As with tonal range, color sensitivity is a number with no unit, so instead we consider , which represents the number of bits necessary to encode all distinguishable color values.
The sensitivity metamerism index (SMI) is defined in the ISO standard 17321 and describes the ability of a camera to reproduce accurate colors. Digital processing permits changing color rendering at will, but whether the camera can or cannot exactly and accurately reproduce the scene colors is intrinsic to the sensor response and independent of the raw converter.
The underlying physics is that a sensor can distinguish exactly the same colors as the average human eye, if and only if the spectral responses of the sensor can be obtained by a linear combination of the eye cone responses. These conditions are called Luther-Ives conditions, and in practice, these never occur. There are objects that a sensor sees as having certain colors, while the eye sees the same objects differently, and the reverse is also true.
SMI is an index quantifying this property, and is represented by a number lower than 100 (negative values are possible). A value equal to 100 is perfect color accuracy, and is only attained when Luther-Ives conditions hold (which, as previously stated, never happens in practice). A value of 50 is the difference in color between a daylight illuminant and an illuminant generated by fluorescent tubes, which is considered a moderate error.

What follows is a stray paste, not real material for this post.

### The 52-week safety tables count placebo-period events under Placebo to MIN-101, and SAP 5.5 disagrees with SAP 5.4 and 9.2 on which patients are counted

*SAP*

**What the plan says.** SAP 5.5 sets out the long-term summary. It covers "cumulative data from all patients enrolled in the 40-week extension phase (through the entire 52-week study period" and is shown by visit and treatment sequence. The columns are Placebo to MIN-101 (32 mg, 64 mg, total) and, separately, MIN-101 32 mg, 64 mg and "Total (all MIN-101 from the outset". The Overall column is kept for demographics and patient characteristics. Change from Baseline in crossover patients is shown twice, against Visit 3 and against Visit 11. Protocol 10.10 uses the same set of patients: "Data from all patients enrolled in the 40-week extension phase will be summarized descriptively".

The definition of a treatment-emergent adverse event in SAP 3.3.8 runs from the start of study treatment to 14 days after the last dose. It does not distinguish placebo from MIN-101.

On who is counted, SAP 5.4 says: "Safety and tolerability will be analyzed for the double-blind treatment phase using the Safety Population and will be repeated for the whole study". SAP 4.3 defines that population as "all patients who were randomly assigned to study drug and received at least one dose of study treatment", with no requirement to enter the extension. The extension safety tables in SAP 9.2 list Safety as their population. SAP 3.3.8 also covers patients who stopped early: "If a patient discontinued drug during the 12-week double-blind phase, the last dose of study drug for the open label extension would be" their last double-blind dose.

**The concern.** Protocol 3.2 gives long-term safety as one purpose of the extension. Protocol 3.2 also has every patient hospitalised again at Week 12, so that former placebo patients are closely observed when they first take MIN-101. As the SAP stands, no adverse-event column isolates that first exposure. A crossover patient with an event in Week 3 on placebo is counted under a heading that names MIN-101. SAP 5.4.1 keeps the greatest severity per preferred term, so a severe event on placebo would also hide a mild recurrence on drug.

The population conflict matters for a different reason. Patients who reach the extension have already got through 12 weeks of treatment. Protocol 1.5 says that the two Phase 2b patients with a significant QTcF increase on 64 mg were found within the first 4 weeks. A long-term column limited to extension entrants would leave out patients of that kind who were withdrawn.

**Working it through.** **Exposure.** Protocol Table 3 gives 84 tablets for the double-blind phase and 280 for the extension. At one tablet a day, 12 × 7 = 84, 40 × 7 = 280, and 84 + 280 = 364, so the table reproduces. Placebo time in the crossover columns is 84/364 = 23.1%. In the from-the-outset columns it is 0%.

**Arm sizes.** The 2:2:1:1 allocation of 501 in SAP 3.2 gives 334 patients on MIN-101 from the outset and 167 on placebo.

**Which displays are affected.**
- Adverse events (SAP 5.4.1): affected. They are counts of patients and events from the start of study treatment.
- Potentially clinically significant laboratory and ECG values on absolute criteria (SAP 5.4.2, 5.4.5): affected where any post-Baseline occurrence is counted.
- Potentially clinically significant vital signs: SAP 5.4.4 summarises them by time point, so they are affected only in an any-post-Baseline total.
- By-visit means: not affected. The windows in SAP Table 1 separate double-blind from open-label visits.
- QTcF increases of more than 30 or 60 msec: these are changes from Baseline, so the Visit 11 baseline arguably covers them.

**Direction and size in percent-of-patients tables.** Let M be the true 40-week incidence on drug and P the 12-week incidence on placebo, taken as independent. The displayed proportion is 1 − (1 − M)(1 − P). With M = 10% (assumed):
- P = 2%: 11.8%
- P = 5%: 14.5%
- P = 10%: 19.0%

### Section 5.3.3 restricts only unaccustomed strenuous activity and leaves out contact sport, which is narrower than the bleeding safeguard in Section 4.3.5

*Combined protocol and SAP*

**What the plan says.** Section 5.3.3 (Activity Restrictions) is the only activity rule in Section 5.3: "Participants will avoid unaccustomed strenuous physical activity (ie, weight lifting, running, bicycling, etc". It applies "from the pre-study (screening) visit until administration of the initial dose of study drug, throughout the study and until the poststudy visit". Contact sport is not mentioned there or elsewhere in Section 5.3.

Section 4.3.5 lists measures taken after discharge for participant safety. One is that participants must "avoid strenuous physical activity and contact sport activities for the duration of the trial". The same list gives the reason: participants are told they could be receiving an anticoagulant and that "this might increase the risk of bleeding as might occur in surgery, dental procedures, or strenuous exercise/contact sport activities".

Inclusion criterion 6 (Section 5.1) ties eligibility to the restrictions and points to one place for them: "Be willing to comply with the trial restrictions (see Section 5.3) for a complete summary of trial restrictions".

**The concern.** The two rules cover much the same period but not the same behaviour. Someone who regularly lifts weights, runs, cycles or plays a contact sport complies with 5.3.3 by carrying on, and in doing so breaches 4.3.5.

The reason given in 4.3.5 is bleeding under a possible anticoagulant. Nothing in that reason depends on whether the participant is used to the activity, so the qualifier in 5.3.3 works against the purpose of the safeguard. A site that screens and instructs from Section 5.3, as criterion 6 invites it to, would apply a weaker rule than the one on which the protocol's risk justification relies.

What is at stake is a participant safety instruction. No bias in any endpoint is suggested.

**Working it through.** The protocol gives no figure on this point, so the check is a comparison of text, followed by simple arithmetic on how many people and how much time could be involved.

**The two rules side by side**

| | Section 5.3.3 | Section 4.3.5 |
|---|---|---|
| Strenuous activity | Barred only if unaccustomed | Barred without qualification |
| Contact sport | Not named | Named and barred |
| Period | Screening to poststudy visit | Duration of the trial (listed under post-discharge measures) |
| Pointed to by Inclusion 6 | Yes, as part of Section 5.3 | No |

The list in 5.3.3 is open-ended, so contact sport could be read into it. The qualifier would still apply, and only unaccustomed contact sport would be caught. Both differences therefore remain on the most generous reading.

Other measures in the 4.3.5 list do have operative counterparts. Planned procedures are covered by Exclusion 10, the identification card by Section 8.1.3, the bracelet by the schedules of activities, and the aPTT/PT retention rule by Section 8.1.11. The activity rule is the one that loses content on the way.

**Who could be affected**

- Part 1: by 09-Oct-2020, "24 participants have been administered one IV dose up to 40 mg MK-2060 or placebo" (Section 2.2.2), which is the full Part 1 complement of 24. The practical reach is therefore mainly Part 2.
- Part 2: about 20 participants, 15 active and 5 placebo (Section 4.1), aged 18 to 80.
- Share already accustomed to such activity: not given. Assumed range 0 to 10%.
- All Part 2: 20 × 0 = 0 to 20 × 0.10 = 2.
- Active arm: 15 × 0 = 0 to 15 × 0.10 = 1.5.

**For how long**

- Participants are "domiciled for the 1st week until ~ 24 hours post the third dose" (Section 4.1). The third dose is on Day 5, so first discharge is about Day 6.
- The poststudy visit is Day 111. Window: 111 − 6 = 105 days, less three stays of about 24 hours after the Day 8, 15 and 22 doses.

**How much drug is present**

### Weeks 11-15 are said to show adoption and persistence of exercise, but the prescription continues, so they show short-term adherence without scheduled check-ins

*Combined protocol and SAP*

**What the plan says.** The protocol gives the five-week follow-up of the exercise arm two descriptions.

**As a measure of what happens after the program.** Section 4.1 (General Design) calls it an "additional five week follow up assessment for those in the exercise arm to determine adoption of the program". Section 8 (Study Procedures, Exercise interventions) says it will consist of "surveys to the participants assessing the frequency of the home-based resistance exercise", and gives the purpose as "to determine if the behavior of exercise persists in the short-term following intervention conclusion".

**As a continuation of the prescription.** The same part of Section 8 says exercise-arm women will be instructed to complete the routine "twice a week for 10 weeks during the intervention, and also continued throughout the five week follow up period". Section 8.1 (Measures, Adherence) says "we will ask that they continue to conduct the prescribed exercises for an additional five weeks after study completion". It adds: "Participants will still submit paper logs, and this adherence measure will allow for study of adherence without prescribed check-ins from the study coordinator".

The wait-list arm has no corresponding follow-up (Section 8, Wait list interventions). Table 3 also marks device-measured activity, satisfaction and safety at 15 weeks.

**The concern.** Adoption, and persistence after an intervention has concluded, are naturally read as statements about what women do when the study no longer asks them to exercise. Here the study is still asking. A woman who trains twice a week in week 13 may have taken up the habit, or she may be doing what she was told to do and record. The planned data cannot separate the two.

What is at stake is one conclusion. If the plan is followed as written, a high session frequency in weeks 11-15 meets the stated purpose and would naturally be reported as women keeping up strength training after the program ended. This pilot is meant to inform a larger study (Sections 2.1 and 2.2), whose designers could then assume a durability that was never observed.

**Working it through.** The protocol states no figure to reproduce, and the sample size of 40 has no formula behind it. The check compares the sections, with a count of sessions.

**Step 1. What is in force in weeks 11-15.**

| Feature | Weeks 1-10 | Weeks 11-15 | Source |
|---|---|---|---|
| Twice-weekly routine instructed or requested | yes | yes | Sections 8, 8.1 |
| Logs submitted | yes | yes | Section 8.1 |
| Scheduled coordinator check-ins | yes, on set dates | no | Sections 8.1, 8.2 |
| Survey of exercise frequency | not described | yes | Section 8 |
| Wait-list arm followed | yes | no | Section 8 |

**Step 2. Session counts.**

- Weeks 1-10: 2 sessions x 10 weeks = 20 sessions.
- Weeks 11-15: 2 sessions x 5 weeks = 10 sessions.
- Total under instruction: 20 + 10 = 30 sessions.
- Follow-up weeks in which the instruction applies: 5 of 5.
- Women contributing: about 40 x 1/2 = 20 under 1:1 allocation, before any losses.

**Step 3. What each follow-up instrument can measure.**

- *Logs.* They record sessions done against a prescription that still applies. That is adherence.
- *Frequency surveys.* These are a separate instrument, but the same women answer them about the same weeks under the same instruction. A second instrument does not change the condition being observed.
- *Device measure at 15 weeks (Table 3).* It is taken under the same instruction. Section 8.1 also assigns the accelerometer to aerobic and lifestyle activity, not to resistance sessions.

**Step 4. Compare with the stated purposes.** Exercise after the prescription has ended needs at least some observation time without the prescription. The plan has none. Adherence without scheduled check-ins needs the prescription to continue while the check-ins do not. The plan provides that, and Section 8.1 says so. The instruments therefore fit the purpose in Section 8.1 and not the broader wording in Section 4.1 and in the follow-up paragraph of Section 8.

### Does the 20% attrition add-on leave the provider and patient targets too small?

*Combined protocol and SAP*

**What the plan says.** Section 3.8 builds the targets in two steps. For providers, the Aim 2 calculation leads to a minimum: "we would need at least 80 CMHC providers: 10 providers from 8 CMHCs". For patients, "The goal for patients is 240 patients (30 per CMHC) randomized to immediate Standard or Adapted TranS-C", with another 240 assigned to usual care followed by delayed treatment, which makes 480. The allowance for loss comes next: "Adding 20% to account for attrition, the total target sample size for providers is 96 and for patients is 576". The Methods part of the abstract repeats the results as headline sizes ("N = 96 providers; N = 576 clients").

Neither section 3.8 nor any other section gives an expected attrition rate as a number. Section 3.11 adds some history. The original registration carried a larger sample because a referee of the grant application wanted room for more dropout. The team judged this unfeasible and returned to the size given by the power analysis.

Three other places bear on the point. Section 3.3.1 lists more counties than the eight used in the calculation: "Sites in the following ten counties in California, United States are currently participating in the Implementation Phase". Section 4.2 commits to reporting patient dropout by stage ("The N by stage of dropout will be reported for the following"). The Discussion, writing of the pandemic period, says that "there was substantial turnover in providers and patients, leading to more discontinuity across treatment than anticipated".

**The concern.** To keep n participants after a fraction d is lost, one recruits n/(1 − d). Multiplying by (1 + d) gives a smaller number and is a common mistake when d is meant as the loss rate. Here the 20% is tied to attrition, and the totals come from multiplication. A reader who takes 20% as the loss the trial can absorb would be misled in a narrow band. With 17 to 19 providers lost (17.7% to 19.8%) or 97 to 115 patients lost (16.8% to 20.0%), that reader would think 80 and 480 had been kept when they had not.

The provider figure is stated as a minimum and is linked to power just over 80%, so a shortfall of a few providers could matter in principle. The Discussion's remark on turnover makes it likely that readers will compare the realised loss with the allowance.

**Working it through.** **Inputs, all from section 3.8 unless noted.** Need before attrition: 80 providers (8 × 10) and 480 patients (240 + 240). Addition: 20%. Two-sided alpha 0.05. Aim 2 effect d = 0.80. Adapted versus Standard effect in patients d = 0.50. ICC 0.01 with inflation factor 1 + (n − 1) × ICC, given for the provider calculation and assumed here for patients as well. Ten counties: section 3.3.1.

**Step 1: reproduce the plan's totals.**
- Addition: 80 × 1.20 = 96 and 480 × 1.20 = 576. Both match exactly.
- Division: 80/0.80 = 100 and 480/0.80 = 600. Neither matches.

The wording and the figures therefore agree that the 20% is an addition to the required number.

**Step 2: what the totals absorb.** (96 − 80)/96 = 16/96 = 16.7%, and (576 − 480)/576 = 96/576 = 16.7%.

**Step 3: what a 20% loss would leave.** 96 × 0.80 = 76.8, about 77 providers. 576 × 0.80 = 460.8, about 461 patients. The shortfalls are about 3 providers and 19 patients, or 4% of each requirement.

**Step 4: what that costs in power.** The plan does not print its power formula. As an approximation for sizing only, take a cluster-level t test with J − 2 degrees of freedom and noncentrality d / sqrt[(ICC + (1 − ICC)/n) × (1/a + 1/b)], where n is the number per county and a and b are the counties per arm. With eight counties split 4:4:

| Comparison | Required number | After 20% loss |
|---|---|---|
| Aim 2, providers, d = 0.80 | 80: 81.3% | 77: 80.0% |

More precisely, SMI is defined as
where is the average CIELAB error observed on a set of various colors. In our experiments, we used the 18 colored patches of a Gretag McBeth color checker, as ISO 17321 recommends. The SMI varies depending on the illuminant.
In practice, the SMI for DSLRs ranges between 75 and 85, and is not very discriminating. It is different for low-end cameras (such as camera phones), which typically have a SMI of about 40. For this reason, we give this measurement as an indication but do not integrate it in DxO Mark.
All the standard RGB color spaces (such as sRGB, Adobe RGB, Prophoto) assume that a neutral reflectance object (i.e., an object that reflects every wavelength equally) has equal values on the three channels. However, the RAW values on the sensor depend on the spectrum of the light illuminating the neutral object, and on the spectral responses of the sensor. The three channels are usually different. The relative sensitivity of both the red and blue channels is the ratio between the value of the red (or blue) channel and the green channel.
The SMI depends both on the illuminant and the spectral responses of the sensor. Typically, with a tungsten illuminant, the blue sensitivity is very low, due to the weak sensitivity of silicon in short wavelengths and the lack of short wavelengths in tungsten light.
For design reasons, relative sensitivities are almost always lower than 1.
White balance scales are the digital gains applied on each channel to compensate for the lack of sensitivity in the red and blue channels. After applying the white balance, red, green and blue should be equal on a neutral object.